At Kathimerini, Bostantzoglou's talent was recognized too, resulting in the launch of his own column, 'To Bostáni tou Bost' ("The Garden of Bost", 1959-1961). It introduced Bost's best-known characters, the impoverished  Mama-Hellas (Mother Greece) and her children Peinaleon (Hungry Man) and Anergitsa (Little Miss Unemployment), who commented on the news with misspelled words. Toying around with spelling, mispronunciation of words and mixed-up expressions became the main traits in Bost's commentary on the petty post-war bourgeois Greek, class struggle, xenomania and Greek politics. A leftist himself, he targeted the nationalism of the right-wing parties, but he also satirized the left-wing politicians. His work often got him in trouble. A piece called 'The Profession of my Mother' (1961) offended Kathimerini editor Helen Vlachos, and meant the of Bost's association with the paper.

1962 cartoon about the Cuba Crisis.

Political work
The disrespectful nature of Bost's political cartoons for the newpapers Omada, Makedonia, Anexartitos Typos, Empros and Mesimvrini and the magazines Roads of Peace and Spectator often lead to lawsuits and persecutions. Between 1960 and 1963, he had a weekly drawing in the newspaper Eleftheria, followed between 1963 and 1966 by a daily political cartoon and a Sunday drawing in newspaper I Avgi. He continued to work as a cartoonist until shortly after the military dicatorship of Georgios Papadopoulos. His anti-Papadopoulos drawings continued to appear in the magazines Anti and Postman in 1973, the year the colonel became president of the new Greek republic. Bost ran as a member of parliamant several times (1964, 1981, 1985), but was never elected.

Other artistic work
From the mid-1960s onwards, Bost's activities expanded to other art forms. In 1966, he opened his own giftshop, Laikai Ikonai, where he decorated over 27,000 items with artwork and informally written verses and inscriptions. His idiosyncratic artwork was also used in advertisements for Renault and Dupont Flowcoat. Bost's paintings were an amalgam of styles, mixing elements from naïve folk painting, iconography, surrealism and shadow theater. Like with his narrative work, his pieces were full of intentional anagronisms, allegories and symbolism, often mixing heroes from antiquity and the 1820s Greek War of Independence.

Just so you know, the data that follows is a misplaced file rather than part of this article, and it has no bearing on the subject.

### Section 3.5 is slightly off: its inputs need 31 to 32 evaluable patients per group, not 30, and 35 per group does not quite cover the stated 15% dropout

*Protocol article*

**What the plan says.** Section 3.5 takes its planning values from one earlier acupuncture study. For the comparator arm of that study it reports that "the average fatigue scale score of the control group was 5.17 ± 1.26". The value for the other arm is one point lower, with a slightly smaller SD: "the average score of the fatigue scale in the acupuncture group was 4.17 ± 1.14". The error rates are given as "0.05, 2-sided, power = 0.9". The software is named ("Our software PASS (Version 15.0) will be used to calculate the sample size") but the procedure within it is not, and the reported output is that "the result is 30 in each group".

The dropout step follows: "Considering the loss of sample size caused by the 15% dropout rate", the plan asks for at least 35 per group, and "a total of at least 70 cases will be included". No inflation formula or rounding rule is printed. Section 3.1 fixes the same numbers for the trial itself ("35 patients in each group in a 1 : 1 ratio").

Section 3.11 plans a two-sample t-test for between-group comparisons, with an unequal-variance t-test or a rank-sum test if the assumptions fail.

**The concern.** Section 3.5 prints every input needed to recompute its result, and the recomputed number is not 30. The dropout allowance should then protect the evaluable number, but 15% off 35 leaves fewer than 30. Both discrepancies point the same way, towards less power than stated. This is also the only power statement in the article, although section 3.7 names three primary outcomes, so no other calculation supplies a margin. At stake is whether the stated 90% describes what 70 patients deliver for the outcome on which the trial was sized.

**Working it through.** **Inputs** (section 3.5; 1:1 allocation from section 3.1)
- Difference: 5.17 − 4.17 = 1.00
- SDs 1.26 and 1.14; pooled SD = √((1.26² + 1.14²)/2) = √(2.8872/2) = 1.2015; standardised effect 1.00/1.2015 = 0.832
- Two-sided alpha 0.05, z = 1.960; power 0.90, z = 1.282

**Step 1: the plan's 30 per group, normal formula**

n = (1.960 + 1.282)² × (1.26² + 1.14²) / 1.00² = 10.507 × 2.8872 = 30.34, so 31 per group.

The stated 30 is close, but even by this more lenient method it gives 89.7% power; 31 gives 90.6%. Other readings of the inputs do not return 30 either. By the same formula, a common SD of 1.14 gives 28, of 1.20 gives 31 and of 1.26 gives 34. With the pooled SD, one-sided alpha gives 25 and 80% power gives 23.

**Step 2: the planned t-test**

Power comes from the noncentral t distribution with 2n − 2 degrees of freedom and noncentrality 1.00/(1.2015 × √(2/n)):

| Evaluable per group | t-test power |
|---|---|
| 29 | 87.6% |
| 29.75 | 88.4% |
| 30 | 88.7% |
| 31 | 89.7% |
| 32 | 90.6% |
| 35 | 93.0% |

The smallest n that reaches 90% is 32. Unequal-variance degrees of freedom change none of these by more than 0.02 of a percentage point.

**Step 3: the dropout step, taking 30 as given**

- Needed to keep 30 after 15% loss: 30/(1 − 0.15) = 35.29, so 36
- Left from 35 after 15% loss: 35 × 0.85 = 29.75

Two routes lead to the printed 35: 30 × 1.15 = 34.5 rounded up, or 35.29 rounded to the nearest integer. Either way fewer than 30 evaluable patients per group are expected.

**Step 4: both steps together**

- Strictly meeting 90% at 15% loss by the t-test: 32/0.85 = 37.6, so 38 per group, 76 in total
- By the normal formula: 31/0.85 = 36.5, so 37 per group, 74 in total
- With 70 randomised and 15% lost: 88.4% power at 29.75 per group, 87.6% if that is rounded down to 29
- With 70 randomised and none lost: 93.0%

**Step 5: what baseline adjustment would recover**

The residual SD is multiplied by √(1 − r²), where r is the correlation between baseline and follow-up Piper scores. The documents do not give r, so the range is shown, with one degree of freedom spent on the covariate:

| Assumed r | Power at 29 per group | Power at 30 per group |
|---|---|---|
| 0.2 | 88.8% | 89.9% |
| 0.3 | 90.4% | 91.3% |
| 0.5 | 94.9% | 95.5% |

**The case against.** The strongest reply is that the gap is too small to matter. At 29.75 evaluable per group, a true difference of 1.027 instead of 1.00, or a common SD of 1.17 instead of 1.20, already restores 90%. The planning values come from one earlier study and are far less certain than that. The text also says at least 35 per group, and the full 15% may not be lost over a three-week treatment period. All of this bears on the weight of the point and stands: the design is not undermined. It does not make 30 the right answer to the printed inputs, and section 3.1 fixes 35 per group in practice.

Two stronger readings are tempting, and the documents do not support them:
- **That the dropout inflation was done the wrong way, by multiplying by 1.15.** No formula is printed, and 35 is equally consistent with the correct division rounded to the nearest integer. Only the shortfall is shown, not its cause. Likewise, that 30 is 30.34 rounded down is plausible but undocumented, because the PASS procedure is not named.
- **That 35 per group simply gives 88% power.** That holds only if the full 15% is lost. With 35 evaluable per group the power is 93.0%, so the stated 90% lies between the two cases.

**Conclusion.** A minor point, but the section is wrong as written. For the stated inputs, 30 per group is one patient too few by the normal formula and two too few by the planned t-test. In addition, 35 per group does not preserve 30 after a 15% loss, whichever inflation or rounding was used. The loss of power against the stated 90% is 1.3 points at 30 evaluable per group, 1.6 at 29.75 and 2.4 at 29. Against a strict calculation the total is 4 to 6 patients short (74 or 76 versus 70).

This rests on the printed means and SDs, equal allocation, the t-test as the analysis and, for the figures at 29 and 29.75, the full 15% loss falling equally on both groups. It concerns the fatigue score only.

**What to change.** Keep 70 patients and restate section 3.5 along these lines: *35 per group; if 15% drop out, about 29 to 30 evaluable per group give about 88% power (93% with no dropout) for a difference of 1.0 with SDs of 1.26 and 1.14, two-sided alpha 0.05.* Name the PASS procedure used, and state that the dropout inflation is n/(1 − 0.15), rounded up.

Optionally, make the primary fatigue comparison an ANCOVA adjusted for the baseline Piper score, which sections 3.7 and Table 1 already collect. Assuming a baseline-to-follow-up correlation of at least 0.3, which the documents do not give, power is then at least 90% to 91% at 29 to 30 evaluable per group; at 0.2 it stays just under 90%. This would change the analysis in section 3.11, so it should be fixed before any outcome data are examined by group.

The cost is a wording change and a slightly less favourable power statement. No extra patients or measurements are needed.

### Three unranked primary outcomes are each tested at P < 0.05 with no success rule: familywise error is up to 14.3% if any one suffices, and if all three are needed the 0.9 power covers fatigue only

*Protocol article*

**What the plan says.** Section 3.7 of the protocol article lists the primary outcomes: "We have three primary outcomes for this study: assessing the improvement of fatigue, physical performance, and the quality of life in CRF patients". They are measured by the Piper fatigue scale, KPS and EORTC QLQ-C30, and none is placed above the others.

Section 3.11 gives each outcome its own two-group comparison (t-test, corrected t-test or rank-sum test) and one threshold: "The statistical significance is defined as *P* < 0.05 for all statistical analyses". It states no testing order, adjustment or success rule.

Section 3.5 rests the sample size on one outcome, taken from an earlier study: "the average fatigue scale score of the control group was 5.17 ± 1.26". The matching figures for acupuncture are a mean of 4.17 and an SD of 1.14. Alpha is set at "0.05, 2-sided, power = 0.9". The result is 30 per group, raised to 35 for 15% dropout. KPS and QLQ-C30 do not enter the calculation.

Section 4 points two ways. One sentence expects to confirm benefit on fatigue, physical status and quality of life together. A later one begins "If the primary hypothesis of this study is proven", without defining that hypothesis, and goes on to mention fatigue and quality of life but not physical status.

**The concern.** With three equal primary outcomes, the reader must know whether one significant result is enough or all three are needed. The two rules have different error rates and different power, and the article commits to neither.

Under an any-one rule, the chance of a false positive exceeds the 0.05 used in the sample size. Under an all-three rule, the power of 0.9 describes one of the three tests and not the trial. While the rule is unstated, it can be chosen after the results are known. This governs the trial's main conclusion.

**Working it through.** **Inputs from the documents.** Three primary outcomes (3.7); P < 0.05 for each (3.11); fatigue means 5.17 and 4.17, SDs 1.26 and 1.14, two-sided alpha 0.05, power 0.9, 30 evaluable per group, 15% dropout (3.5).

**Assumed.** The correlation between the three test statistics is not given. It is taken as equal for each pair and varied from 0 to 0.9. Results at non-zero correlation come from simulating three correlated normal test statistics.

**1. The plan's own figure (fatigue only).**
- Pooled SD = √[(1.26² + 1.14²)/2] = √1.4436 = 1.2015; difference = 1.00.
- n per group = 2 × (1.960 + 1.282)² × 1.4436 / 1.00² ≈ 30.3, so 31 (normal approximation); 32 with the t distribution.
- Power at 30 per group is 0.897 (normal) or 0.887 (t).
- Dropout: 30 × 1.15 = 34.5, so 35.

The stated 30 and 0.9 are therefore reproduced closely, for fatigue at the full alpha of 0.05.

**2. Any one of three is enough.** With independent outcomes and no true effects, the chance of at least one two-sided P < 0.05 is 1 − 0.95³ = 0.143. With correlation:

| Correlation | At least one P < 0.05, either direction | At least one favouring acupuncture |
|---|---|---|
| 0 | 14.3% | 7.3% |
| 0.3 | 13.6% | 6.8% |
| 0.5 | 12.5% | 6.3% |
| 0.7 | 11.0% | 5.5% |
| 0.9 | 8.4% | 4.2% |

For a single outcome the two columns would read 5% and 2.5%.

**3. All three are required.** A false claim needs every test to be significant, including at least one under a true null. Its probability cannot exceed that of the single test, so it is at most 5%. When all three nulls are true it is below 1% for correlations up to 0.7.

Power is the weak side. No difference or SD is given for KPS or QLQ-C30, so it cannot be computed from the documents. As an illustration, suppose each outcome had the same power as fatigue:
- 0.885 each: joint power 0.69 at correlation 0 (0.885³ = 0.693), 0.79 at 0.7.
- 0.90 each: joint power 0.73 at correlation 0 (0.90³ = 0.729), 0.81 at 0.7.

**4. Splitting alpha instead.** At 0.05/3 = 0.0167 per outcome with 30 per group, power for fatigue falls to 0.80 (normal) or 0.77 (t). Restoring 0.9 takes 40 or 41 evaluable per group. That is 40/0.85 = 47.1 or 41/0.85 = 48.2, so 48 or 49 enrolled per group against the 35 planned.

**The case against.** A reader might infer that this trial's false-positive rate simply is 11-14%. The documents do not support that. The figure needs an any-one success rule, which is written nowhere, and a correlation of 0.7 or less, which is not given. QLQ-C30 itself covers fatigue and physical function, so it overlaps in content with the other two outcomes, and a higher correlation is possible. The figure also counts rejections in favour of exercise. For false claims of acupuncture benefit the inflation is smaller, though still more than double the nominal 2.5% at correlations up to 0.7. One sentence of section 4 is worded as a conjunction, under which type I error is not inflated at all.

Bost also took his satire to performance arts, writing theatrical plays in fifteen syllables and light-hearted hit songs for artists like Giorgos Zographos ('Oi Nekrotháftes') and Grigoris Bithikotsis ('I Nísos ton Azorón' and 'Rombia'). Popular plays were 'Don Quixote' (1963), 'Beautiful City' (1963), 'Fausta' (1964), 'Maria Pentagiotissa' (1982), '40 Years of Bost' (1987) and 'Medea' (1993). His swan song, a personal take on 'Romeo and Juliet' (1995), premiered at the Herodion a few months before the writer passed away.

Death and legacy
Mentis Bostantzoglou passed away in December 1995, at the age of 76 or 77. His eldest son Kostas Bostantzoglou (1949-2021) became a distinguished fine artist and playwright. Bost's other son, Giannis Bostantzoglou (1951), is an actor for Greek television, films and theater.

Bost cartoons at (in Greek)

Series and books by Mentis Bostantzoglou in stock in the Lambiek Webshop: